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Positioning of the x-ray camera: The x-ray video camera sits above the patient's chest, while the x-ray beam is delivered from underneath the table. A movie camera is attached to the tube to record images on a 35 mm film, while a cineless lab will forego the movie camera and record the angiogram on a computer storage drive. Images are also noted "live" on the monitor and recorded segments can be reviewed and digitally analyzed (catheter dimension, vessel size, lesion length, ejection fraction, etc.) and manipulated (slow motion, zoom, etc).
   The x-ray tube is rotated around the patient (side-to-side, and also towards and away from the head), as shown below. By taking pictures from different angles, the cardiologist can inspect a stenotic lesion from several points of view. This increases the accuracy of assessing the clinical importance and severity of a blockage. It also helps determine the patients candidacy for angioplasty, stinting, surgery, medical treatment, etc. and in the selection of the device and its diameter and length (in the case of a stent).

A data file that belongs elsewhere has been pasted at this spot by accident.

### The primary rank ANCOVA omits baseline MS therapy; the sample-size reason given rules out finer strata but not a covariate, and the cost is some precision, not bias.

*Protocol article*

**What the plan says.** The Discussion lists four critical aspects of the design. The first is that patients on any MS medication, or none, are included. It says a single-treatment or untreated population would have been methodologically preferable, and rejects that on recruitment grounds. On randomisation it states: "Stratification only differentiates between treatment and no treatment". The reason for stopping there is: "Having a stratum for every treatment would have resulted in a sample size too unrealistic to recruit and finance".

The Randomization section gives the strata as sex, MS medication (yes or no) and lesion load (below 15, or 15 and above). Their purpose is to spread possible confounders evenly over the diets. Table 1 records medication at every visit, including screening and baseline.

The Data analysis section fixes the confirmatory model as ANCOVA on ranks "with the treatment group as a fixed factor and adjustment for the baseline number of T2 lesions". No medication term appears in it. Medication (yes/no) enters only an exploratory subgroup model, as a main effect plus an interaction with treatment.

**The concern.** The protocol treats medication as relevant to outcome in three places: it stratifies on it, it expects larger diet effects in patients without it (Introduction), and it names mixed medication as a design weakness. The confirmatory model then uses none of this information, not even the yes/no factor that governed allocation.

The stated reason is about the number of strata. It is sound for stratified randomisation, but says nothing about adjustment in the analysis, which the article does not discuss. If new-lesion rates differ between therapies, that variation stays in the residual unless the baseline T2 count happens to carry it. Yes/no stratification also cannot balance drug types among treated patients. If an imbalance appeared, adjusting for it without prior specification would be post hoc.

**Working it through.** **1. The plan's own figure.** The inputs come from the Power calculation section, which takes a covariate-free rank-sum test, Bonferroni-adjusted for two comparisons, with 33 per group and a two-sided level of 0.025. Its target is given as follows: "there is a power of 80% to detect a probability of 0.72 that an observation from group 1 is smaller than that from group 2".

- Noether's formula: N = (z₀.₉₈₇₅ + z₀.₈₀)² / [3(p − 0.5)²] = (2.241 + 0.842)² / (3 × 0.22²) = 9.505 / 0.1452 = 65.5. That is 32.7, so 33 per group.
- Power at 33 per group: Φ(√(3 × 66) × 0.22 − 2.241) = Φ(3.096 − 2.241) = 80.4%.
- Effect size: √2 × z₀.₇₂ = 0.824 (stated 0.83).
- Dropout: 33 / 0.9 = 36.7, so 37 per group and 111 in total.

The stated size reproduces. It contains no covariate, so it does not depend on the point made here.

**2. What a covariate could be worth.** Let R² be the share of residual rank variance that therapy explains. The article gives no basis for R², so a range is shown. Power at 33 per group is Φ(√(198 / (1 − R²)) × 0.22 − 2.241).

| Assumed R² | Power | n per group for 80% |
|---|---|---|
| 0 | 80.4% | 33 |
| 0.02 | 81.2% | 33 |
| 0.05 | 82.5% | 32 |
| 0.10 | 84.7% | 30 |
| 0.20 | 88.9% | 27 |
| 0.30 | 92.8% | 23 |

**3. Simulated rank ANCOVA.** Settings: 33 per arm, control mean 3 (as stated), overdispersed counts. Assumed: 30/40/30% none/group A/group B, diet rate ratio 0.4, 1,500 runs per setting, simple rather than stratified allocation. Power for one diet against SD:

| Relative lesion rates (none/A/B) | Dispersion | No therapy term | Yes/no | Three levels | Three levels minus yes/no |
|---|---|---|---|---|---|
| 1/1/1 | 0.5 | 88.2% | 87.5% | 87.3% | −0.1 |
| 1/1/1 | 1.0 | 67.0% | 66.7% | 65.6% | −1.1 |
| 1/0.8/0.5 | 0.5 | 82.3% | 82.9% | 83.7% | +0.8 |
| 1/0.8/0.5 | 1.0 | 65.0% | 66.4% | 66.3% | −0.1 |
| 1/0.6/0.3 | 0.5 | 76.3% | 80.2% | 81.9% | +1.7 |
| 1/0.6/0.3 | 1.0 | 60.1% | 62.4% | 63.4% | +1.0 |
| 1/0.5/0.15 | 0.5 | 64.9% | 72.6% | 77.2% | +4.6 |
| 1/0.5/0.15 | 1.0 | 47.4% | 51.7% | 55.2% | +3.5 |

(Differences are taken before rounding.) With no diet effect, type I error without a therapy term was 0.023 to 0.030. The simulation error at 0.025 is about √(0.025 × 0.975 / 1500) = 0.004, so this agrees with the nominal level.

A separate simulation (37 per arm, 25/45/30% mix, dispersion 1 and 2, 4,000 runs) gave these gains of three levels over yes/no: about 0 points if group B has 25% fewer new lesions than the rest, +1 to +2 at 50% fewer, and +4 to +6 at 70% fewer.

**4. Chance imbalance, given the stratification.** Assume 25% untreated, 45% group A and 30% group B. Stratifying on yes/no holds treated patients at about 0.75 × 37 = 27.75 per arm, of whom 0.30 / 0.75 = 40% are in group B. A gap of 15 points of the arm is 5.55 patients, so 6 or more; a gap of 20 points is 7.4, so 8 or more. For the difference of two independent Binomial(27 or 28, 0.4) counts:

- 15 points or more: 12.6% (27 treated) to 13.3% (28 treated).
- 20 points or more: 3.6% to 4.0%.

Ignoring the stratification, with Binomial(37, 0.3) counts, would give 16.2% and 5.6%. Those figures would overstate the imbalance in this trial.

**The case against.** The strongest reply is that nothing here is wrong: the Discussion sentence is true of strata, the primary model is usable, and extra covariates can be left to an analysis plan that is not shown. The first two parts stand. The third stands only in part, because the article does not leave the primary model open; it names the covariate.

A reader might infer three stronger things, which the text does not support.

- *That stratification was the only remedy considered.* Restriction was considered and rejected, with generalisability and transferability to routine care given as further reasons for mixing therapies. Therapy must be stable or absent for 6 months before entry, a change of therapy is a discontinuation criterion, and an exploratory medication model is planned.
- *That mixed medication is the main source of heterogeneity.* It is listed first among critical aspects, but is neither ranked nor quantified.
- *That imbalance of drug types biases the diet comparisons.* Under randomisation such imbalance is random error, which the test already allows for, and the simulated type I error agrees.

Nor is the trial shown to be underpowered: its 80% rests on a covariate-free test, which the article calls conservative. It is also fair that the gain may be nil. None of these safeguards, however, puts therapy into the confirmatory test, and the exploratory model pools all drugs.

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  Cardiac Catheterization is usually carried out in a hospital setting but may also be performed in some clinics or in a mobile laboratory. The patient lays on a table with an attached handle or control. The controller allows the cardiologist to move the table and to also rotate the x-ray tube. A radiation shield is present between the cardiologist and patient to cut down on exposure to radiation scatter. The top portion of the shield is transparent so that the operator can see the patient through it.
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